Germany Experiments with Nuclear Fusion for Energy Sector

German physicists have launched a new nuclear fusion experiment that they hope will reinvent Germany’s clean energy sector. The Max Planck Institute used superheated hydrogen to create a miniscule and ephemeral amount of plasma in Greifswald, Germany. The experiment is considered the first stage of an ongoing effort to create cheap nuclear energy. While the technology is still far-off, the potential of a nuclear fusion based grid could wipe fossil fuels from the energy sector entirely. The device used to create the plasma, a tokamak, is cheap to build but the operation of the device is difficult, often discouraging the creation of nuclear fusion projects.

The project, which has been nearly a decade in the making, known as the Wendelstein 7-X is the largest tokamak device in the world cost over $400 million dollars to build. Nuclear fusion has long been touted as a possible solution for new energy but the issue of creating a fusion reaction that expends more energy than it consumes has been particularly tricky. Last year the Wendelstein 7-X generator succeeded into creating a helium-based plasma for a few moments for cooling. That same year, Germany reported that 78% of all energy needs from renewable sources. In a nation with a powerful emphasis on clean power, the first steps of nuclear fusion would rocket its progress.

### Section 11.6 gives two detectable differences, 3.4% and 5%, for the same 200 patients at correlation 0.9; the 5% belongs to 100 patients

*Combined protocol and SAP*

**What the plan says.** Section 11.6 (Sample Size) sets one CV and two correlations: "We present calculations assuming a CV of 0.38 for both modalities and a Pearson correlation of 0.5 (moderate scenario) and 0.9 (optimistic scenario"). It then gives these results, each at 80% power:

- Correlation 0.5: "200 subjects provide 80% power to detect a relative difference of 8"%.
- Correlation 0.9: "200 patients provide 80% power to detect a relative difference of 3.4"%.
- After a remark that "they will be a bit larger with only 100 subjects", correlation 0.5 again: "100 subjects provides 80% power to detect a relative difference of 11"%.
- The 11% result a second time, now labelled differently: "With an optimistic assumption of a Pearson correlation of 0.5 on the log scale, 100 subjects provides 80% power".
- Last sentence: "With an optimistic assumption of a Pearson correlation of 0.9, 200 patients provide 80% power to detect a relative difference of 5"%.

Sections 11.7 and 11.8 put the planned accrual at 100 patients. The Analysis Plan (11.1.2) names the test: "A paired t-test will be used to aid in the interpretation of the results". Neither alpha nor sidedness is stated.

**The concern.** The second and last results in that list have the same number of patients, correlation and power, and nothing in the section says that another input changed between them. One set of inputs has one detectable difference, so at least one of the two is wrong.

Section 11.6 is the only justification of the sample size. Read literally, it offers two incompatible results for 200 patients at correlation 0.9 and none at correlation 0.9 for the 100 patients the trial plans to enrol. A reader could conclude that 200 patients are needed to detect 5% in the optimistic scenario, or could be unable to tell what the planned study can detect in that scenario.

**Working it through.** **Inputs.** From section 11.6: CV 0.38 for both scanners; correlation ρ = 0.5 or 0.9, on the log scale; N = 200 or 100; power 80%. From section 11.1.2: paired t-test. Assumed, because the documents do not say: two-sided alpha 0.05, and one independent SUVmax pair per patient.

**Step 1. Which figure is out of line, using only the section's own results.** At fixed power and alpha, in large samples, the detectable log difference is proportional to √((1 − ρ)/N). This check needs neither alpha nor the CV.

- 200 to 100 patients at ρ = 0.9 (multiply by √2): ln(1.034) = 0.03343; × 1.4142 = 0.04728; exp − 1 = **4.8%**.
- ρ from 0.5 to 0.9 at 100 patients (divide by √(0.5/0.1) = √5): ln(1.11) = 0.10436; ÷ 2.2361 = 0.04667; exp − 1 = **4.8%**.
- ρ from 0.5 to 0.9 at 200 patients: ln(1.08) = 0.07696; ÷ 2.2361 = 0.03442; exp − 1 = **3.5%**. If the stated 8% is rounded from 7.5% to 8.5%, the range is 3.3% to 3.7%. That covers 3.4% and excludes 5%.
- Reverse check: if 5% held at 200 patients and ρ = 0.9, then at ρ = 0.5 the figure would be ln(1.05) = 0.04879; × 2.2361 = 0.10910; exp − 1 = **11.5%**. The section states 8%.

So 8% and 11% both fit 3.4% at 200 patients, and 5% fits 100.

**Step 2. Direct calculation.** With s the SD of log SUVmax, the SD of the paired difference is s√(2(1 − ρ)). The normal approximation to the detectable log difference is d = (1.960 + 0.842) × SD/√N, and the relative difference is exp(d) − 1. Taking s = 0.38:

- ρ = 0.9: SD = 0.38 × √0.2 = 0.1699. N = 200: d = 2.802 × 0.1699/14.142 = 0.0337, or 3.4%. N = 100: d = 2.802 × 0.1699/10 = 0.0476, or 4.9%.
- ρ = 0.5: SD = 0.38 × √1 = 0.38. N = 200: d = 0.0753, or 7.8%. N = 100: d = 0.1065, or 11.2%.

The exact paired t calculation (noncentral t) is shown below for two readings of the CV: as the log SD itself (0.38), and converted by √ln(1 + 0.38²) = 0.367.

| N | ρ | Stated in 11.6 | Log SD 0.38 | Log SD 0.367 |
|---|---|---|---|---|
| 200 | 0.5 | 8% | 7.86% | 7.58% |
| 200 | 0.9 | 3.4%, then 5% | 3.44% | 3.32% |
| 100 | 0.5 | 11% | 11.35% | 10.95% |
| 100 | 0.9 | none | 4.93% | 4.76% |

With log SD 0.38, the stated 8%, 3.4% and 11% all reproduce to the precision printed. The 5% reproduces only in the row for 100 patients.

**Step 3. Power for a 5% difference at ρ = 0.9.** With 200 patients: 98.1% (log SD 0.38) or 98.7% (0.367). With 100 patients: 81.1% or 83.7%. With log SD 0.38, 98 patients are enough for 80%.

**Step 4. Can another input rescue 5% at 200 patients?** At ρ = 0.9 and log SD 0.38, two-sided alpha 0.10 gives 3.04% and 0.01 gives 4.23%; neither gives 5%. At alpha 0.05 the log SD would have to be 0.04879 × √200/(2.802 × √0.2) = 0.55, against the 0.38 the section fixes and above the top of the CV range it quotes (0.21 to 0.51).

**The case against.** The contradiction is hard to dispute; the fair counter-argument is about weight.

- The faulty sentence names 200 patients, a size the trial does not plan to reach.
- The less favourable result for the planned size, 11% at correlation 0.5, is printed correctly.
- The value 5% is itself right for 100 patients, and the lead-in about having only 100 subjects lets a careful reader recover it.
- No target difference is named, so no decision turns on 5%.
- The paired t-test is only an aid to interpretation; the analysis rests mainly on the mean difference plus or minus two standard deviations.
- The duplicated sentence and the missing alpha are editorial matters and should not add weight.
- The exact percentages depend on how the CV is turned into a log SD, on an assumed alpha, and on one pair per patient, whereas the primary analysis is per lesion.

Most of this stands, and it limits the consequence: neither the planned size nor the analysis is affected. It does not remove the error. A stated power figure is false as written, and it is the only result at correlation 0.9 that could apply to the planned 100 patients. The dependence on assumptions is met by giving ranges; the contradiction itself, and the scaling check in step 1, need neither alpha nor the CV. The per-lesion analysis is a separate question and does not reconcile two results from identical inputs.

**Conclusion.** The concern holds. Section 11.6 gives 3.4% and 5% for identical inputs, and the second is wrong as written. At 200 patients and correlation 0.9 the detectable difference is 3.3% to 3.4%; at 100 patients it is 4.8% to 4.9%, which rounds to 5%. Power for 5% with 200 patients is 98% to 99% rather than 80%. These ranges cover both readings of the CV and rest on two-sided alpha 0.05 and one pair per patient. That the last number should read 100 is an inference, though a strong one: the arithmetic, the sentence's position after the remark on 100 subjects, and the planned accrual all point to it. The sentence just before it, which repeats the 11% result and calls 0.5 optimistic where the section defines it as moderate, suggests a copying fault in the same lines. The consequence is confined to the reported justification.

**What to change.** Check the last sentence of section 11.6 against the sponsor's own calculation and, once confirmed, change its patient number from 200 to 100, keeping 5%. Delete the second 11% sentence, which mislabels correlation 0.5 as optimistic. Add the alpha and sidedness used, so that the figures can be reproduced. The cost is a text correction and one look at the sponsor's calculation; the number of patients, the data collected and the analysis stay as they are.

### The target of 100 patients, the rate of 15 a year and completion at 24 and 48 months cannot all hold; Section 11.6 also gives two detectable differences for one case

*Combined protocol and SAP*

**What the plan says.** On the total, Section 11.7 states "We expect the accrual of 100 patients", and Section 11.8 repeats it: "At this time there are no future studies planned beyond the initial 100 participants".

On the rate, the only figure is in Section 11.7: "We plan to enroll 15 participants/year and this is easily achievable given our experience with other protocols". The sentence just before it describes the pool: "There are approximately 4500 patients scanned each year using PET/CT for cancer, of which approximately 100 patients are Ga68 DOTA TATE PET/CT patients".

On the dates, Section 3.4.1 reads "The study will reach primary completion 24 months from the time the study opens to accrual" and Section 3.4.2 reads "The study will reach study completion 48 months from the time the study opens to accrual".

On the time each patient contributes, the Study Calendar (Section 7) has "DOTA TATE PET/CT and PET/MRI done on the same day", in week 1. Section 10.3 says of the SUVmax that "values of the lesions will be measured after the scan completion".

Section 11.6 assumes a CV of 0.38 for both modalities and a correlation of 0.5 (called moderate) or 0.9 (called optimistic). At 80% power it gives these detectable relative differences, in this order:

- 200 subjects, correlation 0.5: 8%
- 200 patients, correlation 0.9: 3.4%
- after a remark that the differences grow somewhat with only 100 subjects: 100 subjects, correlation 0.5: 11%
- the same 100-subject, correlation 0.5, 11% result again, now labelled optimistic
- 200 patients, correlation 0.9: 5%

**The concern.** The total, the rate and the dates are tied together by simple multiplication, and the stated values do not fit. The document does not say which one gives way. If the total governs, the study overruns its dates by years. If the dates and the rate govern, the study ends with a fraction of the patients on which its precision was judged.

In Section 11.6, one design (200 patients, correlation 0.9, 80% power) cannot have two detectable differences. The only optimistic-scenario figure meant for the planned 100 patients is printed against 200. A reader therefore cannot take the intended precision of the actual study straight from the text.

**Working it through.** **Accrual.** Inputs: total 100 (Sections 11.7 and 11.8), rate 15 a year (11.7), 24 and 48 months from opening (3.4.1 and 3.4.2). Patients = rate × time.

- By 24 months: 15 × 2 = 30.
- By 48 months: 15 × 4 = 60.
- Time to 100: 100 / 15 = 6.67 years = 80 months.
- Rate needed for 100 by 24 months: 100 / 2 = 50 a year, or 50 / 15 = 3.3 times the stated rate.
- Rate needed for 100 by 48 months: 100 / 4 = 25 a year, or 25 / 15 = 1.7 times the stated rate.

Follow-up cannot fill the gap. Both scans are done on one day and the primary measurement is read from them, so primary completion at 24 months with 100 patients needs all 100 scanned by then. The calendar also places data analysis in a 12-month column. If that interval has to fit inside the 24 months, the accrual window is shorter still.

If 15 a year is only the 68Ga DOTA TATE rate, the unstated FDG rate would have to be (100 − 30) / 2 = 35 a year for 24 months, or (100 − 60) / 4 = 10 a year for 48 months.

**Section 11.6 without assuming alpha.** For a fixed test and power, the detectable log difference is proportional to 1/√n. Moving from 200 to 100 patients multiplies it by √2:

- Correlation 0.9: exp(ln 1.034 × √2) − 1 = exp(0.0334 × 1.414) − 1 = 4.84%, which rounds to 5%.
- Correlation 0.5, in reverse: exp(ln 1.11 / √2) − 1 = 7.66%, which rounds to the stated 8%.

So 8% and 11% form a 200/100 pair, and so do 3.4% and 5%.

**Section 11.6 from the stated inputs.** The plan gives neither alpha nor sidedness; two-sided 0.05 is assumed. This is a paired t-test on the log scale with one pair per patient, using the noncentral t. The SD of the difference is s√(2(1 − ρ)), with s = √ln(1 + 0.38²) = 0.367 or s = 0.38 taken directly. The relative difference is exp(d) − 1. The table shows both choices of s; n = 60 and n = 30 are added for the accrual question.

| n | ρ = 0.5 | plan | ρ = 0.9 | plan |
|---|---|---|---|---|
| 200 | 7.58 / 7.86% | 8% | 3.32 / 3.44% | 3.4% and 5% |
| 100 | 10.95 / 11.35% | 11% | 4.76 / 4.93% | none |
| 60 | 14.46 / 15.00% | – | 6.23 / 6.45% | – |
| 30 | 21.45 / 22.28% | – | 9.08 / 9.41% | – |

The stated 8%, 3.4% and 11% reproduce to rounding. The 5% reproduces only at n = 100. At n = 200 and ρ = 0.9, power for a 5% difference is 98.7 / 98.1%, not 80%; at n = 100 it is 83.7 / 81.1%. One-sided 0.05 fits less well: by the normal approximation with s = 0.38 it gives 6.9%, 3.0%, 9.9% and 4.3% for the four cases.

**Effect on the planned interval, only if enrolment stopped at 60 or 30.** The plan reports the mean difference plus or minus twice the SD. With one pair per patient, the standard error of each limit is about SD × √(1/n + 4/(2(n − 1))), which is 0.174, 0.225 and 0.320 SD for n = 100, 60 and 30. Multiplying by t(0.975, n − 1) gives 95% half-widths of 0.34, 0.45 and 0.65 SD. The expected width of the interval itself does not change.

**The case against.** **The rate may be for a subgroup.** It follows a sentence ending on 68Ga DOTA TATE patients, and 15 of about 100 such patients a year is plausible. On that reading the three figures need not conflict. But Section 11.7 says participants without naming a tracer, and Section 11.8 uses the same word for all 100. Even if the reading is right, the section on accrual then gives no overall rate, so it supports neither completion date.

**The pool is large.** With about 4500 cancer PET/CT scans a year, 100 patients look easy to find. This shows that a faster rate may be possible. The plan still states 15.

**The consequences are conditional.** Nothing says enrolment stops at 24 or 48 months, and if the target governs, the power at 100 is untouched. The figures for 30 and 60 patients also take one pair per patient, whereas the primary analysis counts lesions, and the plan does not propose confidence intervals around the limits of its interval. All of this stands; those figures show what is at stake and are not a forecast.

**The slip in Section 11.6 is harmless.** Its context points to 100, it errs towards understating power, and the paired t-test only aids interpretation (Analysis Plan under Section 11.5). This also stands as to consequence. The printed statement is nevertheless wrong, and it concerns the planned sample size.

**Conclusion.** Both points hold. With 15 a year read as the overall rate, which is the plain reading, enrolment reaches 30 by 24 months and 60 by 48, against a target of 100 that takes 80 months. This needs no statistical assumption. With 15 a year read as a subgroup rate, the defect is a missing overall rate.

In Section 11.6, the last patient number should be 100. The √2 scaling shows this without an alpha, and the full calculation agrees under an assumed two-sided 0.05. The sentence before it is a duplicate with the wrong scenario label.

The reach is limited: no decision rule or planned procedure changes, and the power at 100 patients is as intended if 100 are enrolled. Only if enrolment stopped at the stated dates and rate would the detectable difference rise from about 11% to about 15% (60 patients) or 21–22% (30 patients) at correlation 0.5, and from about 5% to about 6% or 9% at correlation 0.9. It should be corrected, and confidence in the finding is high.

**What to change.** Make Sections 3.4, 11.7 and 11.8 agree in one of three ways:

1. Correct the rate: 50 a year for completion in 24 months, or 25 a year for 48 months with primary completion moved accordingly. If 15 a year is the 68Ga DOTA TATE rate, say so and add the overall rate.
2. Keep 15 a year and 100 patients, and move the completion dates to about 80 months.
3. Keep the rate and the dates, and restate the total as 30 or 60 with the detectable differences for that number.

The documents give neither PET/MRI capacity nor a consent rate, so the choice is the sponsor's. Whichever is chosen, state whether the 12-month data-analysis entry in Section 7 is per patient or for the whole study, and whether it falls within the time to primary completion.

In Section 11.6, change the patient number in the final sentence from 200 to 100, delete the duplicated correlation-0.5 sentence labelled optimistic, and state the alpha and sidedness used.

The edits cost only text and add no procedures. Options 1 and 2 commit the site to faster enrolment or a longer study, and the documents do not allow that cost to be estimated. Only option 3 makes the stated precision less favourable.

Germany has previously declared that it wants to double up on total percentage of renewable energy in the sector by 2035. Along with its northern neighbor Denmark, Germany is widely considered a model for renewable energy resources, something its fellow Western nations have been lagging in. With advances such as the Wendelstein experiment underway, the rest of the world has a lot to catch up to if it wants to completely remove itself from fossil fuels and dependency on oil.

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